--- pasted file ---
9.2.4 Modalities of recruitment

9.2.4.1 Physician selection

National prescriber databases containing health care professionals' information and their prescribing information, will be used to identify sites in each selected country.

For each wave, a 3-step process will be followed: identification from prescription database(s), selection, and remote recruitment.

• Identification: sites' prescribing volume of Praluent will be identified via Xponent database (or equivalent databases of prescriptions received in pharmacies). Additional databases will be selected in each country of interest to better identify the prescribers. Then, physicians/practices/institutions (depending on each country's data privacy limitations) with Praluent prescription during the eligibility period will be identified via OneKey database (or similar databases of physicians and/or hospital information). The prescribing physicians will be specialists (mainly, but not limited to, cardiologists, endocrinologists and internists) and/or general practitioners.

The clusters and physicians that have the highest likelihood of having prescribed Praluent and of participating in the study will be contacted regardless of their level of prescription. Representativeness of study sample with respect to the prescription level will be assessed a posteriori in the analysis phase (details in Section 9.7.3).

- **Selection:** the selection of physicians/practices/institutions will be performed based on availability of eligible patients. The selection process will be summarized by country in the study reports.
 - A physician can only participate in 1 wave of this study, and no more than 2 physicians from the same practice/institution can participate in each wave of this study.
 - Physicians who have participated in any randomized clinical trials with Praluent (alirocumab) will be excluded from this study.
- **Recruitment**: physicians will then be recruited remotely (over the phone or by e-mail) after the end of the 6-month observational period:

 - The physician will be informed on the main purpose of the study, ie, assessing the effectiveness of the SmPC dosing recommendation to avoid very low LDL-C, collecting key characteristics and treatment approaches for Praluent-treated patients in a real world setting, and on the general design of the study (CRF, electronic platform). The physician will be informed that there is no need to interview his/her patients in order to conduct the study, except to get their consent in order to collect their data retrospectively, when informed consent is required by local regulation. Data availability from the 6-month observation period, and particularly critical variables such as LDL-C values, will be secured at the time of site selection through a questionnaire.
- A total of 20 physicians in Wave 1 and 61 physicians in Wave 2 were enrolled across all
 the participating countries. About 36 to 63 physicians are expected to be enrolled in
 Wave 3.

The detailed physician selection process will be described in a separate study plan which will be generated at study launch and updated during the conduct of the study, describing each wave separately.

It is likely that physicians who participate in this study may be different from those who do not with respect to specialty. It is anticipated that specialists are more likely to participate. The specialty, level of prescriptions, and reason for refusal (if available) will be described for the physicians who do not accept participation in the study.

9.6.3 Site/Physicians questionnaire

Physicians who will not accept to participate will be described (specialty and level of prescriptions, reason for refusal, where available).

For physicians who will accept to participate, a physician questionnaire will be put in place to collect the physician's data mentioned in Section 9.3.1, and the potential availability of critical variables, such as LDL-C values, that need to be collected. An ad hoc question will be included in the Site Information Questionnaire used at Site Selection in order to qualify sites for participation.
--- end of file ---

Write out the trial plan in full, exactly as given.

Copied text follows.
9.2.4 Modalities of recruitment

9.2.4.1 Physician selection

National prescriber databases containing health care professionals' information and their prescribing information, will be used to identify sites in each selected country.

For each wave, a 3-step process will be followed: identification from prescription database(s), selection, and remote recruitment.

• Identification: sites' prescribing volume of Praluent will be identified via Xponent database (or equivalent databases of prescriptions received in pharmacies). Additional databases will be selected in each country of interest to better identify the prescribers. Then, physicians/practices/institutions (depending on each country's data privacy limitations) with Praluent prescription during the eligibility period will be identified via OneKey database (or similar databases of physicians and/or hospital information). The prescribing physicians will be specialists (mainly, but not limited to, cardiologists, endocrinologists and internists) and/or general practitioners.

The clusters and physicians that have the highest likelihood of having prescribed Praluent and of participating in the study will be contacted regardless of their level of prescription. Representativeness of study sample with respect to the prescription level will be assessed a posteriori in the analysis phase (details in Section 9.7.3).

- **Selection:** the selection of physicians/practices/institutions will be performed based on availability of eligible patients. The selection process will be summarized by country in the study reports.
 - A physician can only participate in 1 wave of this study, and no more than 2 physicians from the same practice/institution can participate in each wave of this study.
 - Physicians who have participated in any randomized clinical trials with Praluent (alirocumab) will be excluded from this study.
- **Recruitment**: physicians will then be recruited remotely (over the phone or by e-mail) after the end of the 6-month observational period:

 - The physician will be informed on the main purpose of the study, ie, assessing the effectiveness of the SmPC dosing recommendation to avoid very low LDL-C, collecting key characteristics and treatment approaches for Praluent-treated patients in a real world setting, and on the general design of the study (CRF, electronic platform). The physician will be informed that there is no need to interview his/her patients in order to conduct the study, except to get their consent in order to collect their data retrospectively, when informed consent is required by local regulation. Data availability from the 6-month observation period, and particularly critical variables such as LDL-C values, will be secured at the time of site selection through a questionnaire.
- A total of 20 physicians in Wave 1 and 61 physicians in Wave 2 were enrolled across all
 the participating countries. About 36 to 63 physicians are expected to be enrolled in
 Wave 3.

The detailed physician selection process will be described in a separate study plan which will be generated at study launch and updated during the conduct of the study, describing each wave separately.

It is likely that physicians who participate in this study may be different from those who do not with respect to specialty. It is anticipated that specialists are more likely to participate. The specialty, level of prescriptions, and reason for refusal (if available) will be described for the physicians who do not accept participation in the study.

9.6.3 Site/Physicians questionnaire

Physicians who will not accept to participate will be described (specialty and level of prescriptions, reason for refusal, where available).

For physicians who will accept to participate, a physician questionnaire will be put in place to collect the physician's data mentioned in Section 9.3.1, and the potential availability of critical variables, such as LDL-C values, that need to be collected. An ad hoc question will be included in the Site Information Questionnaire used at Site Selection in order to qualify sites for participation.